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Under the previous executive who was in charge of the New York Mets' farm system, struggling prospects might get a tongue-lashing. One minor leaguer even was derisively asked two seasons ago if his paltry production was the result of drug use -- the performance-detracting kind -- or whether it was simply because he had female anatomy.
In contrast, when Josh Thole stumbled to open this past season at Triple-A Buffalo -- he began the year 1 for 24 -- the catching prospect got a different type of treatment from newly installed minor league field coordinator Terry Collins.
"He was constantly pulling for guys. Very positive," Thole said. "When I was in Buffalo and I was going through that struggle, when he came into town, he was kind of keeping me loose. That's what I noticed about him. And then there's the flipside, where he's a very intense guy. He's an intense person when something has to be done the right way. He's going to pump you full of positive information. He's always going to be there. He's going to have your back. But if you're going to do something, do it right. That's all he asks, pretty much."
Nick Evans, Dillon Gee and Thole -- who all split the season between the majors and minors in 2010 and therefore interacted with Collins -- uniformly praised the man poised to be introduced Tuesday as the 20th manager in New York Mets history. They described him as a combination of fiery, personable and a stickler for detail -- a combination the Mets sorely need.
Collins' qualities match the needs of the Mets for another reason: With the payroll approaching $130 million before any offseason activity begins and with extravagant offseason spending not in the offing, having a "star in player development" -- as new Mets VP Paul DePodesta has labeled Collins -- is the correct call.
"The thing that a lot of us guys in the minor leagues really fell in love with about him was that he had a no B.S. approach," Evans said. "I mean, he told us what he expected of us. He told us where we stood. We never had to question what he thought and what his plans were. He was straight up with us. Everyone really respected that right from the get-go about him."
Said Gee: "You definitely know what he wants. Just by talking to him, you know he's going to expect the best out of everyone and expect everyone to do everything to give him the best. But, at the same time, he does it in a very respectful manner. And he doesn't pull the wool over anybody's eyes. He's very straightforward with what he thinks. He'll tell you what he thinks. You've got to respect that and like that as a player."
If you strolled to the back fields during spring training in March, Collins' hands-on attention to detail was evident on a daily basis. Rather than stand in the tower that oversees four back fields in Port St. Lucie, Fla., surveying the scene, Collins could be found demonstrating to a handful of players how to get proper leads off third base.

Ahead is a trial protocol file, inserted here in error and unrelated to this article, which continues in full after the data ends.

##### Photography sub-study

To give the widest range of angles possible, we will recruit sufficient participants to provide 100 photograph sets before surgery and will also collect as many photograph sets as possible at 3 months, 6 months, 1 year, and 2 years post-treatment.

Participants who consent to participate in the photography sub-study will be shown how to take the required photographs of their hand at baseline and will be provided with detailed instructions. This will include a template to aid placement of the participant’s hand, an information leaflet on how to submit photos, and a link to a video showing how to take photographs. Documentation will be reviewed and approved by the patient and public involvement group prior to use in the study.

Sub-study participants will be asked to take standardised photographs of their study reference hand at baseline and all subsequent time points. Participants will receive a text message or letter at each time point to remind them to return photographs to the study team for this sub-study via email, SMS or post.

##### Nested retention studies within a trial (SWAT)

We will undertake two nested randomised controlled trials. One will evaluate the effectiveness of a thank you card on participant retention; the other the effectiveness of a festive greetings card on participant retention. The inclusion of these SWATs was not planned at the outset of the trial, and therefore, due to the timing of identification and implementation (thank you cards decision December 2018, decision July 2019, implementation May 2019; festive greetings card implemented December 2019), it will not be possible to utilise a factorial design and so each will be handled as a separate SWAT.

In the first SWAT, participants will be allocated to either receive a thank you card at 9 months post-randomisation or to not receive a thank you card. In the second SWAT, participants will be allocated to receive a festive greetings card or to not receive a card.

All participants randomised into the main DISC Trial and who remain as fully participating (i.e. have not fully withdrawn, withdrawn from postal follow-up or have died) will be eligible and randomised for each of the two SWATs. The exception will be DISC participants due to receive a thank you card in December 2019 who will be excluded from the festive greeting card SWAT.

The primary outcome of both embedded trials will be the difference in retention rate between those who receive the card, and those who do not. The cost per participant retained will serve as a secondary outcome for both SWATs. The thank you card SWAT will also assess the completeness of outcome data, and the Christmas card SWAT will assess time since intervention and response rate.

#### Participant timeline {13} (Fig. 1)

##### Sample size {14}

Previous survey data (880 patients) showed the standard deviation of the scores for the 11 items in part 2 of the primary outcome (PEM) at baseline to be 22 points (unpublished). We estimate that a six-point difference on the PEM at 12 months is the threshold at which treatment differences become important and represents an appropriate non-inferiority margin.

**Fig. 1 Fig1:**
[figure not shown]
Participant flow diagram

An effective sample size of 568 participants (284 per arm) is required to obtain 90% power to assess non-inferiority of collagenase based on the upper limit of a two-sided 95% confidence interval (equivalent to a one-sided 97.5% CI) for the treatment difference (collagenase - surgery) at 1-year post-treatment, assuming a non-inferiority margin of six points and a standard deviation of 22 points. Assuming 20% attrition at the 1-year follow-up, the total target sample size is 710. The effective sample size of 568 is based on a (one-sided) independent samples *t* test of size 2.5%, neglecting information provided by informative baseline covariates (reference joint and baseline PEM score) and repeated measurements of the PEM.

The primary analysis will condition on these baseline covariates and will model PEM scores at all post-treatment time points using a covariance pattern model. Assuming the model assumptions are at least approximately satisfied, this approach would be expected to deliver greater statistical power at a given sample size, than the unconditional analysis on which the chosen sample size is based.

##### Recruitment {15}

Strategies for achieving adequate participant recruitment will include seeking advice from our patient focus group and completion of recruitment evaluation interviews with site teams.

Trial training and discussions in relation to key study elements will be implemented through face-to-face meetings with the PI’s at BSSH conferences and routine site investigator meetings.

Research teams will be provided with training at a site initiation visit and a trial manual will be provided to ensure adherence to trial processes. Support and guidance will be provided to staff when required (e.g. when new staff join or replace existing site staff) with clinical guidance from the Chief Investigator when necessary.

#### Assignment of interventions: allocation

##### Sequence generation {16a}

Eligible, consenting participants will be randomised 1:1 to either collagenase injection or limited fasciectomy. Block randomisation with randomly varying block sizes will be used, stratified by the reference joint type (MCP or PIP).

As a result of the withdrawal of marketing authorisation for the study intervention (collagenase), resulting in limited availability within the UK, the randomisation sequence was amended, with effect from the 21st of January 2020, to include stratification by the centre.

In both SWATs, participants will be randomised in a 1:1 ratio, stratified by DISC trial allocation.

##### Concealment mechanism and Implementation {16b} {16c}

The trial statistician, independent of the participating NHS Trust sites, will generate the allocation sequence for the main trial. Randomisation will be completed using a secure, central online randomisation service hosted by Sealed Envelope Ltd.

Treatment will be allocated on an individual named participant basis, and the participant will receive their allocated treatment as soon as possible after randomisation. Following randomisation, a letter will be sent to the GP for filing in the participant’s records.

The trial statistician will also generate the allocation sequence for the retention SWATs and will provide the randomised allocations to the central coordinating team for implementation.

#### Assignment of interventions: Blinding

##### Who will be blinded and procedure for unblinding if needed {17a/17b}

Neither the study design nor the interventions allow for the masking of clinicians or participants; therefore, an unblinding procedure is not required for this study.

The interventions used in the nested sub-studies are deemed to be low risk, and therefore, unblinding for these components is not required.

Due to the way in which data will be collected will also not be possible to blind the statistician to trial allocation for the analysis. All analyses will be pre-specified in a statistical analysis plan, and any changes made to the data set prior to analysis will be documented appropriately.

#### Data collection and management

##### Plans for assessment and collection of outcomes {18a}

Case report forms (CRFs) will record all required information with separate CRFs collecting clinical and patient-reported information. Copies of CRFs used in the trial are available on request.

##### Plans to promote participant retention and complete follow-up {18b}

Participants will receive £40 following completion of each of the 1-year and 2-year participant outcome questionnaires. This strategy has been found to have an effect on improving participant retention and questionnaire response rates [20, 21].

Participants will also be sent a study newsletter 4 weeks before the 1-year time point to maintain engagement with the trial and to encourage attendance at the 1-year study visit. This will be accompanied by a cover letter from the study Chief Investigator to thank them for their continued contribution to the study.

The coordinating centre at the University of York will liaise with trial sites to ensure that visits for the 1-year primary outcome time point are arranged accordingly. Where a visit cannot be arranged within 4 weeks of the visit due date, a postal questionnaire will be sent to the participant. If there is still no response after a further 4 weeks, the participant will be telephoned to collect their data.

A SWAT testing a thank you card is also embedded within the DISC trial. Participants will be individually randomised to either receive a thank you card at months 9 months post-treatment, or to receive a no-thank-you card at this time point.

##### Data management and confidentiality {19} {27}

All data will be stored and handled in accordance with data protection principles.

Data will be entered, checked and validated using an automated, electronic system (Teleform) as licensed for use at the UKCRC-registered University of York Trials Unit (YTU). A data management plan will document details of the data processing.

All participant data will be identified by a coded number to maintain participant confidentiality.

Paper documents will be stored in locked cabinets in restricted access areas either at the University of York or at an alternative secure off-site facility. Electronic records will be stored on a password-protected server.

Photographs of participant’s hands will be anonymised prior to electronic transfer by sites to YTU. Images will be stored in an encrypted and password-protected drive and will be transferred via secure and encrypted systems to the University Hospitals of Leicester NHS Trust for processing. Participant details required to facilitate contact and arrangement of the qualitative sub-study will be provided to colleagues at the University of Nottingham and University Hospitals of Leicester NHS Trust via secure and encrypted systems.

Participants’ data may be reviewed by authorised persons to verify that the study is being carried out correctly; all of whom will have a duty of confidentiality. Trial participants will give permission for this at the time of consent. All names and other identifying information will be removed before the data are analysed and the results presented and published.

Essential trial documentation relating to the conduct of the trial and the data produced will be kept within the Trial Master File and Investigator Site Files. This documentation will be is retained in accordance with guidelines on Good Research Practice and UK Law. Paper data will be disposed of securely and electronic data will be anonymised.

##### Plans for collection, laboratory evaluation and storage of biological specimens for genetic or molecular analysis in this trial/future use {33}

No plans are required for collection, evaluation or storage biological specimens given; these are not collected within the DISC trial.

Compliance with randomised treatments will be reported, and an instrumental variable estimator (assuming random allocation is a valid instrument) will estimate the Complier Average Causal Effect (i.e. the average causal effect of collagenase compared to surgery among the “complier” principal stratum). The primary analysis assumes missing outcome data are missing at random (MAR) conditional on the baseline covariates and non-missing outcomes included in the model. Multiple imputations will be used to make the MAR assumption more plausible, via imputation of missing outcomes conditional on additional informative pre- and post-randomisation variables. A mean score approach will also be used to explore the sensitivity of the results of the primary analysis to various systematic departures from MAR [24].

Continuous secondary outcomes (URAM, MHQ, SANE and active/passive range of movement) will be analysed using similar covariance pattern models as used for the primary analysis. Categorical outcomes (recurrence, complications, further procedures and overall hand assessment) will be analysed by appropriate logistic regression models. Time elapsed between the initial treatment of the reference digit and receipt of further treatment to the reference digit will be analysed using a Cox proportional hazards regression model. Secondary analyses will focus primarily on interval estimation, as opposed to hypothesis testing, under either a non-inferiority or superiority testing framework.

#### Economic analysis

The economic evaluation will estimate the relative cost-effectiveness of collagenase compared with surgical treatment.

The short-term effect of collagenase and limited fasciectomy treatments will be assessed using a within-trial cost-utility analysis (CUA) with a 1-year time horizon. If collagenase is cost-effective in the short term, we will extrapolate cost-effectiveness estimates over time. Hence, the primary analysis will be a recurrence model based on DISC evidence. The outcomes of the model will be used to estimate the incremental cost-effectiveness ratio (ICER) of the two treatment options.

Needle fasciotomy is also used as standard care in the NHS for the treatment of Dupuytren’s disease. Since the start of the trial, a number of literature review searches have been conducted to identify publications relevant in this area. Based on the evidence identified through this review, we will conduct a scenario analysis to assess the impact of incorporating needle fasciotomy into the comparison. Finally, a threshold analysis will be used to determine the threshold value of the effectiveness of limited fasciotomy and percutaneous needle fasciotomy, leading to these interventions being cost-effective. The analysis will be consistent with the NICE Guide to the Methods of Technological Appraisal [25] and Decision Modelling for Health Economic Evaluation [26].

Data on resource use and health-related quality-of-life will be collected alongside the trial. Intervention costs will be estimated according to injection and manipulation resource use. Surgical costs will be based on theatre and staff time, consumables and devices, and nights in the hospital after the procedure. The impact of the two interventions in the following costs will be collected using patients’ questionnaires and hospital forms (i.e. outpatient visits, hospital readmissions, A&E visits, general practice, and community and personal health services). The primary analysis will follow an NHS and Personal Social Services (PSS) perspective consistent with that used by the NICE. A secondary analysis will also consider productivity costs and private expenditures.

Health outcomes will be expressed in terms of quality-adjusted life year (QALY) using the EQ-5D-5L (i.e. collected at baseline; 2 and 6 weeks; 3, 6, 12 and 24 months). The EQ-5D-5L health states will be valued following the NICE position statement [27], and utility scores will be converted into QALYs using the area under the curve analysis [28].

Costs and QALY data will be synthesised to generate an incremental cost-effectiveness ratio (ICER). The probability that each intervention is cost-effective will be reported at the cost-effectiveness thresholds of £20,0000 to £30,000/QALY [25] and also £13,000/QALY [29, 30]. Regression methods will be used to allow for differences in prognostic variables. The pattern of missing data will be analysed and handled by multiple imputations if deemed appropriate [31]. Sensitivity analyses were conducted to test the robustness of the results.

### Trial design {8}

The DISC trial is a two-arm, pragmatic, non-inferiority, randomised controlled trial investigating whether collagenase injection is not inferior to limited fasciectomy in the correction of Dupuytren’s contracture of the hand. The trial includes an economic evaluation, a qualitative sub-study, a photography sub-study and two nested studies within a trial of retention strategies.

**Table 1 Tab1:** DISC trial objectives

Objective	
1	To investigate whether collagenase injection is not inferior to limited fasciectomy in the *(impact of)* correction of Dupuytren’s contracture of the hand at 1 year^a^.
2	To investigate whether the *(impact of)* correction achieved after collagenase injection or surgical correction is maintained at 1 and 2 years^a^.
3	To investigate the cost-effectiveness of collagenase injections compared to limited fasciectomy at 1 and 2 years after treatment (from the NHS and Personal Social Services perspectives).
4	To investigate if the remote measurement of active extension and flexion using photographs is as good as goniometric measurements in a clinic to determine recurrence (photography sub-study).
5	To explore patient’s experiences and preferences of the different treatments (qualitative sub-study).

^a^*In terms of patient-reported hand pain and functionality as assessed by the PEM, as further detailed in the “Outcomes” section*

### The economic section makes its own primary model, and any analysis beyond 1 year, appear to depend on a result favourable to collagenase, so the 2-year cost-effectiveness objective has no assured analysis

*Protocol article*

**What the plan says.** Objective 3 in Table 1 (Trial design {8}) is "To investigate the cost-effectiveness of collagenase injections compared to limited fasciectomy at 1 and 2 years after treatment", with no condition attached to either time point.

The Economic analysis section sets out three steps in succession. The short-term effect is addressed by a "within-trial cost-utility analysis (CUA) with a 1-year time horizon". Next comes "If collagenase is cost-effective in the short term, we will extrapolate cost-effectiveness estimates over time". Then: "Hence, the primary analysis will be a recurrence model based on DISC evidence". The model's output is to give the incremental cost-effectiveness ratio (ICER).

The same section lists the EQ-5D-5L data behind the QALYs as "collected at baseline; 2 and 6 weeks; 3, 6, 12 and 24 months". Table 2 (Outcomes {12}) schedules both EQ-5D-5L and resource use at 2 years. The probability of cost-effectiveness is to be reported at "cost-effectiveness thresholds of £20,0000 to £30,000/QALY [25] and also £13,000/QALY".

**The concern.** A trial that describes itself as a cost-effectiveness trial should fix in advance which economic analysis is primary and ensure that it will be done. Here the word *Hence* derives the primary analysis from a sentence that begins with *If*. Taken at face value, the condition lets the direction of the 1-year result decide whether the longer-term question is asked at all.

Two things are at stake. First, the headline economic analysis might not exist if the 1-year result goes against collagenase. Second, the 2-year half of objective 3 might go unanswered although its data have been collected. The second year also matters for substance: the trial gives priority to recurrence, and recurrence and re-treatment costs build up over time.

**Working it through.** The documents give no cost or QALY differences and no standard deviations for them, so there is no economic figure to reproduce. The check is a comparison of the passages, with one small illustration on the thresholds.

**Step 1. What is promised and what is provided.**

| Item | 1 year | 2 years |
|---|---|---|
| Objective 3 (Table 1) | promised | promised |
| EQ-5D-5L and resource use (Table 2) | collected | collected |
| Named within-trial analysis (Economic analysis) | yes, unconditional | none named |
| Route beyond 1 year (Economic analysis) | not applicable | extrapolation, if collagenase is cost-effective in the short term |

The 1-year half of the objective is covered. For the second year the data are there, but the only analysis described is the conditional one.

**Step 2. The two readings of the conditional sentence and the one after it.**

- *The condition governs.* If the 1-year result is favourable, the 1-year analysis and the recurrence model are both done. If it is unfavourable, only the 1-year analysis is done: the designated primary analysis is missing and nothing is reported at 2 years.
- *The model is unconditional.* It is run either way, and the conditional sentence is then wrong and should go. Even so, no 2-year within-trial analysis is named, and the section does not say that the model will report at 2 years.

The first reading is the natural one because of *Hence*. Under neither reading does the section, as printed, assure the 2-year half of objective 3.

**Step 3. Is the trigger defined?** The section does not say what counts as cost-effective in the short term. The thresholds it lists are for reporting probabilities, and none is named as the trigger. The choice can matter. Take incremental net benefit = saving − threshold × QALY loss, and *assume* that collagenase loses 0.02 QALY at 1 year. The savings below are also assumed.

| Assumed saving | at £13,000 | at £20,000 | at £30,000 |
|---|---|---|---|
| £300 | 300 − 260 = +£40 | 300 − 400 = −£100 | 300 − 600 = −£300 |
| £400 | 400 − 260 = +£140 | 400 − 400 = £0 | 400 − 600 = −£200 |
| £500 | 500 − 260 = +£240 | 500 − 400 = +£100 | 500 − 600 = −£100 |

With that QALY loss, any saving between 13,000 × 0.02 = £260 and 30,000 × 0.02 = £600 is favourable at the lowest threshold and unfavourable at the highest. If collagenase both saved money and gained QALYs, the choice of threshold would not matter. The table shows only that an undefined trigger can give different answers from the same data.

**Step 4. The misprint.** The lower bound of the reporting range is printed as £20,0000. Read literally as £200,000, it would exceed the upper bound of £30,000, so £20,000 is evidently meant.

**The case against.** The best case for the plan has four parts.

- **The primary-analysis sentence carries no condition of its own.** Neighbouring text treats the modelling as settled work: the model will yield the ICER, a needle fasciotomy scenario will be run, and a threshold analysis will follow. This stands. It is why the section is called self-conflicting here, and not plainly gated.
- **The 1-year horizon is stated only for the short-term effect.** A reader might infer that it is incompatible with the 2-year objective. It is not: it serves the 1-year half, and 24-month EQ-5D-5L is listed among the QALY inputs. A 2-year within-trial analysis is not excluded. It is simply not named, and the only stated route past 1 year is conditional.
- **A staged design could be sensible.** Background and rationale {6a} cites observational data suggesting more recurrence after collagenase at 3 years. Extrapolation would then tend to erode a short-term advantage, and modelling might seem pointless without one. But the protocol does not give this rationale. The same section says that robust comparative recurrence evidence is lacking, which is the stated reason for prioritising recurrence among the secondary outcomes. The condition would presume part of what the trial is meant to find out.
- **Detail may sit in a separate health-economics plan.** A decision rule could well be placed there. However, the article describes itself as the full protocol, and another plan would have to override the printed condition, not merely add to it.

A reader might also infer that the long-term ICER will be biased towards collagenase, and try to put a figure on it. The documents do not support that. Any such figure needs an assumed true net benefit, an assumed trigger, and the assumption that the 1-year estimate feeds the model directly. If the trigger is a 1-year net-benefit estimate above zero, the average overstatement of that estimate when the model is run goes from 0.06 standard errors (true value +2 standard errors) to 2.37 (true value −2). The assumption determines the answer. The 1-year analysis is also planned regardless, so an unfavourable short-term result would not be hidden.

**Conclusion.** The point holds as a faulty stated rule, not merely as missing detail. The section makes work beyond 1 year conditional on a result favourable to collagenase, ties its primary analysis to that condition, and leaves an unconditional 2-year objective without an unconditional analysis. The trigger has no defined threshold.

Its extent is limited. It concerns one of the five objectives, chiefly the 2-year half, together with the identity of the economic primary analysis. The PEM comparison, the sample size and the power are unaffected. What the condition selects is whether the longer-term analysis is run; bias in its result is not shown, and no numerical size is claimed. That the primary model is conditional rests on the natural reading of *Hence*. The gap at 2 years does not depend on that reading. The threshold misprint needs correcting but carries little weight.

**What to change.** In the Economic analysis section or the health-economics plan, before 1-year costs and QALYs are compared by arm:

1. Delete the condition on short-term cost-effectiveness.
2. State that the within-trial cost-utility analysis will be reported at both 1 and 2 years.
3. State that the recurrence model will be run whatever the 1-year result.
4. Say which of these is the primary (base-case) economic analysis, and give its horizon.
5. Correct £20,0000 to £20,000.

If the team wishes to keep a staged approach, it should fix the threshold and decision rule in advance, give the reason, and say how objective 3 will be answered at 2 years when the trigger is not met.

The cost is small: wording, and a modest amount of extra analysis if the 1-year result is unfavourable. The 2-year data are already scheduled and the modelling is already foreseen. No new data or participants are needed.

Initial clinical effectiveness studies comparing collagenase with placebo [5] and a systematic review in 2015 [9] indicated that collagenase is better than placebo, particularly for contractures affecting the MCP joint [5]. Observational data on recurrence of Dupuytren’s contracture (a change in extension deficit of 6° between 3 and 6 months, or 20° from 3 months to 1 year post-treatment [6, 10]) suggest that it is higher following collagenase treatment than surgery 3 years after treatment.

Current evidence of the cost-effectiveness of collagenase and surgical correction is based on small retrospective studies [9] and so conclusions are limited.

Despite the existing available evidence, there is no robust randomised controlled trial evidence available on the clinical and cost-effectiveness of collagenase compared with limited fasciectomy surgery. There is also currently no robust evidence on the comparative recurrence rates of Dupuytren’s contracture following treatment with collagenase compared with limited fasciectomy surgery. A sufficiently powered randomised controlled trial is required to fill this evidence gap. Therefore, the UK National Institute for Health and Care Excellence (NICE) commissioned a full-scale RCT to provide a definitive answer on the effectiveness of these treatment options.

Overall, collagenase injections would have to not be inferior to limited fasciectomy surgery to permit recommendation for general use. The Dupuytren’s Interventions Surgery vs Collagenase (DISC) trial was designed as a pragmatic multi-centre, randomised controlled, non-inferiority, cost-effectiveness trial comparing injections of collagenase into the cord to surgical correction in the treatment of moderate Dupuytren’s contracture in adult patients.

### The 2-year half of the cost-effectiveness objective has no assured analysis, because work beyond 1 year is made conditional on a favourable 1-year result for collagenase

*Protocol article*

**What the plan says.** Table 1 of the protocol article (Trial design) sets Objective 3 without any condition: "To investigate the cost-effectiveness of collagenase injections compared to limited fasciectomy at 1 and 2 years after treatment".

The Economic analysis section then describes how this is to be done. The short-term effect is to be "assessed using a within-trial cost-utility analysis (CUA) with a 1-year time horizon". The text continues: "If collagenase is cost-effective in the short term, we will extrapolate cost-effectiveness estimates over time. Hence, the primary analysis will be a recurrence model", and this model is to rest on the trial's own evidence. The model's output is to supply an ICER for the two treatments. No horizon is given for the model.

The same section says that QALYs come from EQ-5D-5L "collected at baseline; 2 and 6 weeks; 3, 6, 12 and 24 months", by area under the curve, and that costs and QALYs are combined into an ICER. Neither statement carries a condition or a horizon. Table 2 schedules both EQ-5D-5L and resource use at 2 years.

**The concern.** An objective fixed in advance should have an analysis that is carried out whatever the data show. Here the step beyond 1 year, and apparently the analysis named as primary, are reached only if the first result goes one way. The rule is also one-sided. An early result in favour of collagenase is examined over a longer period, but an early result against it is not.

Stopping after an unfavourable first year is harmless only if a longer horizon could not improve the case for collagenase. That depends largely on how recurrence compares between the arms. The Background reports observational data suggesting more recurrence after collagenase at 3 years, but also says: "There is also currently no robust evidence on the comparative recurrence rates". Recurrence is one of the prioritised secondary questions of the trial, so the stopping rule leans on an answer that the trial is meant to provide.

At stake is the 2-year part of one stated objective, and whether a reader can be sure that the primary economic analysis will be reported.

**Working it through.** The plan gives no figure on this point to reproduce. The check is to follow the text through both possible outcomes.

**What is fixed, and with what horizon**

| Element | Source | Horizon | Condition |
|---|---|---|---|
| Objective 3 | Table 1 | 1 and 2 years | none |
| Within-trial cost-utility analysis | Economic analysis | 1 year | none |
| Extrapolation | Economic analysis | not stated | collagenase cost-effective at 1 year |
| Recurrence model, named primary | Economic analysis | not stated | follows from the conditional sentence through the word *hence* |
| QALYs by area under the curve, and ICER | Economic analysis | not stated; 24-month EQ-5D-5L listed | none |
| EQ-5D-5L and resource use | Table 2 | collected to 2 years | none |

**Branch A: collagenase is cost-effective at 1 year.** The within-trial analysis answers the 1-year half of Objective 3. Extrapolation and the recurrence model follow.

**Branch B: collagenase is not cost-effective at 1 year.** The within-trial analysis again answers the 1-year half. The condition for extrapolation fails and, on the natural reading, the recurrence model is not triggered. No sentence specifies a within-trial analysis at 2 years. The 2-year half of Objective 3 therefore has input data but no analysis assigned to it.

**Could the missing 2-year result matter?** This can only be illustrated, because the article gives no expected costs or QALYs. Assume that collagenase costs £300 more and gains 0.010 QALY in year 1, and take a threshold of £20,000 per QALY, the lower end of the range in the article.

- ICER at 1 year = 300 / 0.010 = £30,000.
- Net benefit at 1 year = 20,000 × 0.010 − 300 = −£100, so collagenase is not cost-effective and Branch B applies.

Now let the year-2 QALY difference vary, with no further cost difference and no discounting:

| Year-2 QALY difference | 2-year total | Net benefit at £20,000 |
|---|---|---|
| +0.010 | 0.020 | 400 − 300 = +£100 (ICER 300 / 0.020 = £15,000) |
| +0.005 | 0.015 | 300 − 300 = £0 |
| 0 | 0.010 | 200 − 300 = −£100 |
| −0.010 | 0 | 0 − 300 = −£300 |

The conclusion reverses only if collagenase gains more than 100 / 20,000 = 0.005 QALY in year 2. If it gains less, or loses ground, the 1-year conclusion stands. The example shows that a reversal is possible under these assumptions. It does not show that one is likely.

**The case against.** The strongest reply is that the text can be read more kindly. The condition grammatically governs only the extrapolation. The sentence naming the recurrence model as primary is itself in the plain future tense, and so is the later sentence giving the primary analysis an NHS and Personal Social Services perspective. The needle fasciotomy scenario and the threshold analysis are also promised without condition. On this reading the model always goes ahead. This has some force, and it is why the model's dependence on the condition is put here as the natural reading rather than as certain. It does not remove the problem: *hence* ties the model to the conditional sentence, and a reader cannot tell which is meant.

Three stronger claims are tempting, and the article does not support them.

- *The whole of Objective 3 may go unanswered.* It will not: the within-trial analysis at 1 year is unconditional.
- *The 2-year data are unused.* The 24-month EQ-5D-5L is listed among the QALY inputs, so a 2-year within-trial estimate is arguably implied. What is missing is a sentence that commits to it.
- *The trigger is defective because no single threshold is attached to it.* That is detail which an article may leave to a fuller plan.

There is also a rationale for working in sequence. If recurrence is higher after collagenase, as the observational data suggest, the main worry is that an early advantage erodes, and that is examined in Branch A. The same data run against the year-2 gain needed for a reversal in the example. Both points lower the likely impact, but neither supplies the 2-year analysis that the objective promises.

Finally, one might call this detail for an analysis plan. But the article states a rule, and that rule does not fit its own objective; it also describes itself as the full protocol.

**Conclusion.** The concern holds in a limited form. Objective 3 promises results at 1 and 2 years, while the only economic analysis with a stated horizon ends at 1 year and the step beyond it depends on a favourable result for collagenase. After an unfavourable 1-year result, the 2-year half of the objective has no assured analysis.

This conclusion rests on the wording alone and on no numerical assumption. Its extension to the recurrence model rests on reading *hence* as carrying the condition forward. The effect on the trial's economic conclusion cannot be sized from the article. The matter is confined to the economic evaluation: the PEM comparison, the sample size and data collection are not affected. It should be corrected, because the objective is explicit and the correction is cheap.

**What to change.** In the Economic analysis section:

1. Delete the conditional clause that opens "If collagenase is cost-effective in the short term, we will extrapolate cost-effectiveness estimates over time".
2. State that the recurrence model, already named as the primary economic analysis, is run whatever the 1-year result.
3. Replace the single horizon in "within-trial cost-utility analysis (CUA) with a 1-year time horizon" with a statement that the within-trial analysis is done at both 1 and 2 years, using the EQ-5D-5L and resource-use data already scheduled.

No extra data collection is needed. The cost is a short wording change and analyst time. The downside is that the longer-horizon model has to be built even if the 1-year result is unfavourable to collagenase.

By then, Collins already had scored points with the minor leaguers. The Mets had a longstanding policy in which minor league players had to wear their pants legs high, like the old-time players did to expose their stirrups. Collins fought to have that policy ended.
"He battled for all of the players," Thole said. "He went to [chief operating officer] Jeff [Wilpon], and had meeting after meeting with Jeff, just to try to get that rule changed -- just to say, 'Go out and relax and enjoy yourself when you play.'
"He had only a handful of rules: Be on time and play hard. It wasn't difficult. We used to have to use the flip sunglasses, and he allowed us to use the Oakleys. It's definitely minute, petty stuff, but when he got that done for all the minor leaguers, it just kind of showed to everybody, 'Hey, this guy is pulling for us. We're going to pull for him.'"
Will Collins' style translate to a major league clubhouse? Thole thinks so.
"I don't think there should be any conflict at all," Thole said. "He's a guy who is going to have your back, first off. And second, he's going to have control of the clubhouse. I've seen him run the minor leagues for a short time. And that was seven, eight, nine teams. When he's got his own team, I feel like he's going to be very regimented, very organized and very detail-oriented."
Adam Rubin covers MLB for ESPNNewYork.com. You can follow him on Twitter.
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